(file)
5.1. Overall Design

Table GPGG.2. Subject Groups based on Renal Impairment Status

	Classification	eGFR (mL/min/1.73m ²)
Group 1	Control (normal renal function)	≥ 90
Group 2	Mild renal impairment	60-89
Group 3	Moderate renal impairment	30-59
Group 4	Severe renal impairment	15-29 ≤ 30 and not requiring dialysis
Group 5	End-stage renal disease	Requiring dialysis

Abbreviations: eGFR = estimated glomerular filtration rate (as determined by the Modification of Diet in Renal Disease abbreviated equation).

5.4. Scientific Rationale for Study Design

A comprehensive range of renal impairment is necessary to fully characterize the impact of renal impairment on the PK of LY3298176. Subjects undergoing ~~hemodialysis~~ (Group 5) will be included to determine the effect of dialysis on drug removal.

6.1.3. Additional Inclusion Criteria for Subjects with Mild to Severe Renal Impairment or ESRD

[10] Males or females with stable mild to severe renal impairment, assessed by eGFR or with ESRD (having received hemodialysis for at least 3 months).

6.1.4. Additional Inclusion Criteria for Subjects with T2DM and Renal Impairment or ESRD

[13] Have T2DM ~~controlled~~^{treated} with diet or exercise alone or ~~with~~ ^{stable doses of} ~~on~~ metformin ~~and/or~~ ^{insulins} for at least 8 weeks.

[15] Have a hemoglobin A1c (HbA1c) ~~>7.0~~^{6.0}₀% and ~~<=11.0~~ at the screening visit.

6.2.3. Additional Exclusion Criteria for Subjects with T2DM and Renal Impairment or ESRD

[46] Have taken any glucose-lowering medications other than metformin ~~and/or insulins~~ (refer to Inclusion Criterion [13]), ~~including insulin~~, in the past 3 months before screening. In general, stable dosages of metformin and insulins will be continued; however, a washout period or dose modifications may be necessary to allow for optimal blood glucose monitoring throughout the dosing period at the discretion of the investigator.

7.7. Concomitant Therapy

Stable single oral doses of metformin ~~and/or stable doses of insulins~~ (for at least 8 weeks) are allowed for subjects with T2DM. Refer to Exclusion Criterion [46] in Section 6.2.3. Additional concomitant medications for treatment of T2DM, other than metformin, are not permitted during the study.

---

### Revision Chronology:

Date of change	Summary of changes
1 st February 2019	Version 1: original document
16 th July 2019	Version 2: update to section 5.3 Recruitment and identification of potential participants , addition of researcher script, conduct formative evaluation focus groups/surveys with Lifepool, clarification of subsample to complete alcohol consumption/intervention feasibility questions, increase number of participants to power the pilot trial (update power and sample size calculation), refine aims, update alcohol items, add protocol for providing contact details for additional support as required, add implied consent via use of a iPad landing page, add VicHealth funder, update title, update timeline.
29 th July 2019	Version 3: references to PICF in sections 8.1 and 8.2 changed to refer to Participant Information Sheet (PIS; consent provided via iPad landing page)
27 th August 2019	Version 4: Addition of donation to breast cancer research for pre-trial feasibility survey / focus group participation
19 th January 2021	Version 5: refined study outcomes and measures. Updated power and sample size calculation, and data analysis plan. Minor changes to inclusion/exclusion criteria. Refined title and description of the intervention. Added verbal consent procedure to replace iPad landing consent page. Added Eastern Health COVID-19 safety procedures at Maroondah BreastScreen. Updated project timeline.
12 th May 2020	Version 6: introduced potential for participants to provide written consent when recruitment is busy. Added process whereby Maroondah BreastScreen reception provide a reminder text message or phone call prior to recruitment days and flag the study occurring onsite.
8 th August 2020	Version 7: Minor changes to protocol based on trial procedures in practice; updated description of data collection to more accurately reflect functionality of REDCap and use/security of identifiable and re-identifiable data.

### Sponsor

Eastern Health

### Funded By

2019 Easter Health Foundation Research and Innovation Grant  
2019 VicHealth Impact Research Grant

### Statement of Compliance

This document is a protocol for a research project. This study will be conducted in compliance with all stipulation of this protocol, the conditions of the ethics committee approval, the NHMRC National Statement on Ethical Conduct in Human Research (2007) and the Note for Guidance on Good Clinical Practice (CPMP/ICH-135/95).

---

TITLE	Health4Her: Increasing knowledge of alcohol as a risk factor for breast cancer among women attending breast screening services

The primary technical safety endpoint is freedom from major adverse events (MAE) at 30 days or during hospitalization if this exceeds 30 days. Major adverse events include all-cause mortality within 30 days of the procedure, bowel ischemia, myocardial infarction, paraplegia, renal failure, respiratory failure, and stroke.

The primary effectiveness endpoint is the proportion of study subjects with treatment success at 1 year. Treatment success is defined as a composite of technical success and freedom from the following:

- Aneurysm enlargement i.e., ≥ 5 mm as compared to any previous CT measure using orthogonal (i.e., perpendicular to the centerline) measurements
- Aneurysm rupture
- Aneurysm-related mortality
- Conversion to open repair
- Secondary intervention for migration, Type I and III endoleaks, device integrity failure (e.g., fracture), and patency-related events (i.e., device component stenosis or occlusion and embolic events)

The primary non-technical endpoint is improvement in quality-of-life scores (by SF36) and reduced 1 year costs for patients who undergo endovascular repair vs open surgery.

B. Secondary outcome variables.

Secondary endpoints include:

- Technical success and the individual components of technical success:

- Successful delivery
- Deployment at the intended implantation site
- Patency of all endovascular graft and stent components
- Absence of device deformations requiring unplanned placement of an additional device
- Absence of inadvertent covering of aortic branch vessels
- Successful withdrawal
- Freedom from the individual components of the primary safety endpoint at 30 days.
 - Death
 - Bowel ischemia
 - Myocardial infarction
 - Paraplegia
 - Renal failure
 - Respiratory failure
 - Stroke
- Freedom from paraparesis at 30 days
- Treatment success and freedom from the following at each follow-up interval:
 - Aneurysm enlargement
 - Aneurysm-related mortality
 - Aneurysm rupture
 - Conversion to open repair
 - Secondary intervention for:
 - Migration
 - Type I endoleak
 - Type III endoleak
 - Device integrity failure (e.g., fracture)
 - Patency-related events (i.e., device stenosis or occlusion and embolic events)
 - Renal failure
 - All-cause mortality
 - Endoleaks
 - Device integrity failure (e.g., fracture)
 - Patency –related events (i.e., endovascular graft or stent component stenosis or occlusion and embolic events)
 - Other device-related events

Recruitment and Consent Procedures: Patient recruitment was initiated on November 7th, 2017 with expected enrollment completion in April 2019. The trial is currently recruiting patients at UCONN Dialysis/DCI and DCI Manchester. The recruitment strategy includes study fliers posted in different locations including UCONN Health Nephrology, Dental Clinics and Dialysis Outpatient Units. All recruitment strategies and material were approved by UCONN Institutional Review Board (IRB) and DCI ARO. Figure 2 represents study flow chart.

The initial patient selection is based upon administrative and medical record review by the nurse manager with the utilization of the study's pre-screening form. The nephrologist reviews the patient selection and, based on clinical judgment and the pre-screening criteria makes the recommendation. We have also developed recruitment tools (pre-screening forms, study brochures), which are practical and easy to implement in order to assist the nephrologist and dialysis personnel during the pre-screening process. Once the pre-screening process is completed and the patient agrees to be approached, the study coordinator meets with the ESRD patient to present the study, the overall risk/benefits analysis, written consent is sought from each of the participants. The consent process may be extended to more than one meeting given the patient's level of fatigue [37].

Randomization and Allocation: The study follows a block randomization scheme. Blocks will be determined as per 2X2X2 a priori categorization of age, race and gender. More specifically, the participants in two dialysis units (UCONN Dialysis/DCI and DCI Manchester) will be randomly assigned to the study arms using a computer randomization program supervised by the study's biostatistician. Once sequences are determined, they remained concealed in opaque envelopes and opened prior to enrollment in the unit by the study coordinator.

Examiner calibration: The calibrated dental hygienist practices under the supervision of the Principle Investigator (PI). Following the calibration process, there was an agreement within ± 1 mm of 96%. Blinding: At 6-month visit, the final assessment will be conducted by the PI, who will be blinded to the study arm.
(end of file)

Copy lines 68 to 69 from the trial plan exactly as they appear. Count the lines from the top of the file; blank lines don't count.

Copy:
 - Aneurysm-related mortality
 - Aneurysm rupture